And for those people, especially those liberals, who still cling to the "necessity" of war for "humanitarian" purposes, I recommend Jean Bricmont's Humanitarian Imperialism: Using Human Rights to Sell War. If I believed in such programs, I would make that small but indispensable book required reading for everyone who writes on political affairs, and for everyone who works or hopes to work in government. I would require that they read it repeatedly, until they demonstrate they have fully understood its arguments.

I give you this one excerpt, from pp. 65-67:
The basic idea of this school of thought [humanitarian intervention] is simple enough: since democracy and human rights are much more respected in the West than elsewhere, it is our right and even our duty to do whatever we can to see to it that these rights are extended to the rest of humanity. Moreover, that obligation takes priority, since human rights come first; they are even the precondition for development.

The success of that ideology in transforming the Western left has been remarkable. ... [N]umerous left intellectuals consider it their mission to criticize Western governments for their excessive caution and timidity. To hear their complaints, one might gather that the main problem in the world today is the failure of the West to intervene in enough places (Chechnya, Tibet, Kurdistan, Sudan) and with enough force to promote and export its genuine values, democracy and human rights.

In the moderate version of this ideology, we are only called upon to protest, by demonstrations or letter writing, against human rights violations committed in other places. The tougher versions demand economic and diplomatic sanctions or even, if necessary, that the West have recourse to military intervention.

The main thing wrong with the "tough" version, the one calling for military intervention, stems from the ambiguity of the "we" in statements such as "We should intervene in order to..." The "we" does not usually refer to a particular group to which the person making such recommendations belongs, as would have been the case, for example, with the volunteers who joined the International Brigades during the Spanish Civil War, but to armed forces powerful enough to intervene effectively, in particular those of the United States. During the conflicts in Bosnia and Kosovo, a certain number of Western intellectuals fancied themselves following in the Spanish footsteps of Malraux, Orwell, and Hemingway. But, unlike their predecessors, they largely remained at home or ensconced in the same hotel, rather than entering the fray, while the International Brigades and the Spanish Republican Army were replaced by the U.S. Air Force. Now, nothing in United States policy indicates the slightest sincere concern for human rights and democracy. Assigning it the prime task of defending these values is strange indeed. Moreover, to call on an army to wage a war for human rights implies a naive vision of what armies are and do, as well as a magical belief in the myth of short, clean, "surgical" wars. The example of Iraq shows that it is possible to know when a war starts but not when it will end, and it is totally utopian to expect an army that is under constant attack from guerrilla forces not to have recourse to torture in order to obtain information. The French used it massively in Algeria. The Americans used it in Vietnam and again in Iraq. Yet both the French and American torturers were citizens of "democratic countries, respectful of human rights" -- yes, but when they were at home, and in periods of relative social peace.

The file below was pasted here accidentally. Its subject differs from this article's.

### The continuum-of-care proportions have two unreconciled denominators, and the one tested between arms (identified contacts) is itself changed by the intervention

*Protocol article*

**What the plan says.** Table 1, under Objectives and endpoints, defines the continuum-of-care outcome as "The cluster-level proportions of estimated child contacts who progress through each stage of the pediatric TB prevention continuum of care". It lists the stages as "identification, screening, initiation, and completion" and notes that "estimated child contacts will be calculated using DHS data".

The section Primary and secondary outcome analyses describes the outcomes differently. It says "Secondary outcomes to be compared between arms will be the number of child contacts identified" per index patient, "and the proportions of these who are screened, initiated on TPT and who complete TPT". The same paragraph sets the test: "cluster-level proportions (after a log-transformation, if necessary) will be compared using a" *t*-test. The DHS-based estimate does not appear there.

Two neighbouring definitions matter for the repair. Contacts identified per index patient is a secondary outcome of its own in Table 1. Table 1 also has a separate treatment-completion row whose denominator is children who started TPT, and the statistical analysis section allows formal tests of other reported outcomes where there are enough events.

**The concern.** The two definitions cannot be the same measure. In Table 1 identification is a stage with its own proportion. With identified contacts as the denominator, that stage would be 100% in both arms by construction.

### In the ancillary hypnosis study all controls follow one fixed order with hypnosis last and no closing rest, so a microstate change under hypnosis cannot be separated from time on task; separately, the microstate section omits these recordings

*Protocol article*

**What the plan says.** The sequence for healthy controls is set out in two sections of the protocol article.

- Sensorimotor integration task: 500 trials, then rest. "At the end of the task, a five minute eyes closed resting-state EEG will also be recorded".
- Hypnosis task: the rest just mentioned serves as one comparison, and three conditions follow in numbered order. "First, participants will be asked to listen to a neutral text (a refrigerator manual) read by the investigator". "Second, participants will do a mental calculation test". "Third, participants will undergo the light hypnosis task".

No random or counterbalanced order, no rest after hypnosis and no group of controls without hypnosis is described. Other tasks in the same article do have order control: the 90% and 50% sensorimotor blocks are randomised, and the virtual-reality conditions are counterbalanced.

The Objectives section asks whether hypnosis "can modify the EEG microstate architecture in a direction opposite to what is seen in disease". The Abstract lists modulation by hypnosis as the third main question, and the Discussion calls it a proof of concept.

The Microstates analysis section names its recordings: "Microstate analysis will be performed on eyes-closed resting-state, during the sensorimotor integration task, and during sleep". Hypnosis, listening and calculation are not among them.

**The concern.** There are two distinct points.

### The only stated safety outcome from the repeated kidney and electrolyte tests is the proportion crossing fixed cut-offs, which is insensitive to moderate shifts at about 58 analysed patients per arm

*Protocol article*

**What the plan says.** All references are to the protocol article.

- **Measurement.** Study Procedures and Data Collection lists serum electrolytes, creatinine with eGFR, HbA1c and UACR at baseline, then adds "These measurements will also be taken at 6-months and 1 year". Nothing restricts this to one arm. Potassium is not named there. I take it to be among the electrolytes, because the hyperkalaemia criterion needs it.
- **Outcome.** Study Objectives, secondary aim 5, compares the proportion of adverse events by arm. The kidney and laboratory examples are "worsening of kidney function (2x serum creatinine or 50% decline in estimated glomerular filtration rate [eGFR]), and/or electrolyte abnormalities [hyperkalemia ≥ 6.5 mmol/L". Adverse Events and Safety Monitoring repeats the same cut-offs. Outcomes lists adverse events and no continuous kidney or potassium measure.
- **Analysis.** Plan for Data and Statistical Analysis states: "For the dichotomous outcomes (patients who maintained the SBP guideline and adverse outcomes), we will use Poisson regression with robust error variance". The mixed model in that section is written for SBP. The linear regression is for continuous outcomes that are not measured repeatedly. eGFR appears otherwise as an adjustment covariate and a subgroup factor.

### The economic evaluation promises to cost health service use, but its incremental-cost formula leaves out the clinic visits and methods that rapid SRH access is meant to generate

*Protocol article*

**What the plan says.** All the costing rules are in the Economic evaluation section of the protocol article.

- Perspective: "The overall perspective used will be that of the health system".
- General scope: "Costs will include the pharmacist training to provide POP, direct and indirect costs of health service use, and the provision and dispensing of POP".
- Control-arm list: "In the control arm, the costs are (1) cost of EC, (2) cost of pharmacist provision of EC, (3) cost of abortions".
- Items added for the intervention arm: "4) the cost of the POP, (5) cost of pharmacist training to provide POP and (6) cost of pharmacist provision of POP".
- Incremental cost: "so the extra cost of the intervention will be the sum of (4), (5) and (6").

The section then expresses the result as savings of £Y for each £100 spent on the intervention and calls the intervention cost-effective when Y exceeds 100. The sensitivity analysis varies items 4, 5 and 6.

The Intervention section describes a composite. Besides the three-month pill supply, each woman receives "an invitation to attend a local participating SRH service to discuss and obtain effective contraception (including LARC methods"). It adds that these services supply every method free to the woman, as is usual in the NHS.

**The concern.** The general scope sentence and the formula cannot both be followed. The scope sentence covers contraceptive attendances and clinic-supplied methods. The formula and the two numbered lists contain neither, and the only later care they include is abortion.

I will leave you with the following note of hope, the quotation that opens Gwynne Dyer's last chapter, "The End of War."
The good news for humans is that it looks like peaceful conditions, once established, can be maintained. And if baboons can do it, why not us? -- Frans de Waal, Yerkes Primate Center, Emory University